more industries that made her keep on exporting manufactured goods of
    high quality.
  • Economic integration is usually associated with
    political problems, as some leaders tend to be in need of holding
    positions permanently so that they can keep on looting while in
    position.
  • Cultural disruptions, which tend to stifle cooperation
    among the members, can occur following the multiple interactions of
    people from different member countries. In East Africa for example, one
    can see deterioration of morals, and prevalence of other unwanted
    behavioural aspects.
  • It is difficult to harmonise the common external tariffs due to differences in the foreign policies.
  • Member countries tend to produce the same goods and hence forces to loom for market outside the region.
Factors that can Facilitate Economic Integration
  1. Strong
    determination among the states can lead to the fast pace of economic
    integration. This is due to the fact that when people are determined
    they tend to be ready to work very effectively for the purpose of
    bringing about common development.
  2. Language which functions as a
    unifying force can lead to fast economic integration. When people
    communicate intelligibly they easily exchange ideas and experience as a
    result they cooperate easily in solving common problems.
  3. Readiness
    to cooperate among the leaders of states also plays a great role in
    facilitating economic integration. This happens when some of the leaders
    are ready to relinquish some of the leaders are ready to relinquish
    some of their powers and work cooperatively.
  4. External influences
    also play a great role in integration. Some donors urge that they
    cannot provide assistance to individual countries since there can be
    misuse of fund provided. Also experiences of success in the integration
    from outside stimulate the need to integrate. For example, the EU has
    been a strong dynamo in stimulating the formation of the African Union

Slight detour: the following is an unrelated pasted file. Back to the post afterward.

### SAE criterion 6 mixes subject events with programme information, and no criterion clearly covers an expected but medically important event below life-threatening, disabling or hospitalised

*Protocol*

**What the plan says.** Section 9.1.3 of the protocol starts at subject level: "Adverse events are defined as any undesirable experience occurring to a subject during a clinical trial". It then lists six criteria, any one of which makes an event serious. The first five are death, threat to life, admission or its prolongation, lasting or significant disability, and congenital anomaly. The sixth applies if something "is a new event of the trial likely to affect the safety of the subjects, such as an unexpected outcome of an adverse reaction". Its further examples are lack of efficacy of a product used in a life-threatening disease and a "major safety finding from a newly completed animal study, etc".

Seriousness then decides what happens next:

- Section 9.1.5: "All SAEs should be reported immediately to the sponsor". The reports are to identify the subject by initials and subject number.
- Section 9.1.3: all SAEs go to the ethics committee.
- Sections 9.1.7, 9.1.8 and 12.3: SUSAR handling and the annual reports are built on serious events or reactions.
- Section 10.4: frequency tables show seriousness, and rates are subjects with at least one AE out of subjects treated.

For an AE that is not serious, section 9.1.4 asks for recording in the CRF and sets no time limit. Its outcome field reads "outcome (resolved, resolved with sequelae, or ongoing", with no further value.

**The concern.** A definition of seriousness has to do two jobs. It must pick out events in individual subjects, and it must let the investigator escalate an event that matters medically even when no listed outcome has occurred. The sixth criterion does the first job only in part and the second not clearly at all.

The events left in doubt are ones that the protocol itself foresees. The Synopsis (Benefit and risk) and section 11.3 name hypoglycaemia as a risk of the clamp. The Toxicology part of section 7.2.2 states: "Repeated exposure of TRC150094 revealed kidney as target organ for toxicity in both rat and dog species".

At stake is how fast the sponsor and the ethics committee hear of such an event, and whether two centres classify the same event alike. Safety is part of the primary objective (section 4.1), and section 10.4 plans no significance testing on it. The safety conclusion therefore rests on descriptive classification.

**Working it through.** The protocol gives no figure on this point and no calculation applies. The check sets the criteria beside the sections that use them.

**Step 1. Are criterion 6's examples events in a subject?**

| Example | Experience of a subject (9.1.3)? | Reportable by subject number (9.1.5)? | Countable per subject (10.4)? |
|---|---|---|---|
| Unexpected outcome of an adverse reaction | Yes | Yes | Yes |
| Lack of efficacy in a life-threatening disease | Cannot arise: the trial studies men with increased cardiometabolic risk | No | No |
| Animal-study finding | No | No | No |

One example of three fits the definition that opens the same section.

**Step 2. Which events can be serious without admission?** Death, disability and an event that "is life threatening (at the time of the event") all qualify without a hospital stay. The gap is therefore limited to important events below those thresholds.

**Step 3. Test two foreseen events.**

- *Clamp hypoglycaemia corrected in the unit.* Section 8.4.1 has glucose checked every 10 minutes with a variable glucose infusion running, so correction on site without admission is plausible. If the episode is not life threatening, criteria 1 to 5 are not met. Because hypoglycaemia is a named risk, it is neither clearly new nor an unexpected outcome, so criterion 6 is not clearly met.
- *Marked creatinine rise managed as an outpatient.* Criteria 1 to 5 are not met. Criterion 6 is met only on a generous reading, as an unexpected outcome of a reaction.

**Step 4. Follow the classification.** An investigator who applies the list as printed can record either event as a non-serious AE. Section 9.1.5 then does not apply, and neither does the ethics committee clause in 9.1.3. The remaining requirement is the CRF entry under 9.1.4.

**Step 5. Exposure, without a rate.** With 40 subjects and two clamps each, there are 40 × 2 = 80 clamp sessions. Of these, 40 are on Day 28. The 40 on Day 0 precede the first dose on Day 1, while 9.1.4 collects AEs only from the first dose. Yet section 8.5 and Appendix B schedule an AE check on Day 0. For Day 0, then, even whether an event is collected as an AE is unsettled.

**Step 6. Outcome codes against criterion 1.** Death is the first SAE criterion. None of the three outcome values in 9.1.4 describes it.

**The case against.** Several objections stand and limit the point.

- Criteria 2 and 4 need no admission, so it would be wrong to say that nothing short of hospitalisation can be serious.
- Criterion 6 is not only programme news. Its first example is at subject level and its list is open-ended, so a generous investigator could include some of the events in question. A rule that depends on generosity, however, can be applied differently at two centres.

(AU). Another external influence is related to the dynamics within the
    international trade. The existence of poor trading system and especially
    poor pricing in the world market make the developing countries join to
    have a stronger voice in bargaining for better prices and also to pave
    the way for the creation of the international market.
  5. Well-developed
    infrastructure can also expedite the pace of economic integration. If,
    for example, there is good transport and communication network the
    movement of goods and services as well as the flow of information takes
    place effectively.
  6. Where the countries exhibit positive economic
    performance can integrate very easily unlike the countries where there
    are poor records of economic performances. Usually the countries, which
    are very poor and have few resources, tend to take time to accept
    integration for fear of losing freedom to the stronger nations. In
    Africa for example many countries fear South Africa and Libya due to
    their stronger economics bases.
  7. Existence of peace and security
    in the countries, which intend to cooperate, can also hasten the pace of
    economic integration. Where there are political conflicts integration
    is not attained easily since people who are the major stakeholders of
    integrations ventures are usually restless and some run out of their
    countries of origin to other countries as refugees
  8. . Advanced
    level of technology can also act as dynamo for facilitating smooth
    economic integration because the cooperating nations produce high
    quality products which can attract market.
Constraints (setbacks) on Economic Integration in the Developing Countries
  1. Low
    Technology is one of the hindrances of economic integration. This slows
    down the industrial development among the member countries. Low
    technology leads to poor quality of product and hence low market for the
    products leading to poor income generation.
  2. Political
    instability characterized by wars and other problems disrupt peace and
    security and keep people restless such that they cannot settle and
    produce or interact effectively.
  3. Balkanization (division) of the
    states is another limitation. This leads to the poor cooperation in
    different economic aspects since people of one country tend to feel as
    different in status and belongingness from people of other countries.
  4. Poor
    infrastructure network like roads, railways make cooperation
    ineffective since movement of factors of production, as well as goods
    and services can take place effectively between member countries.
  5. High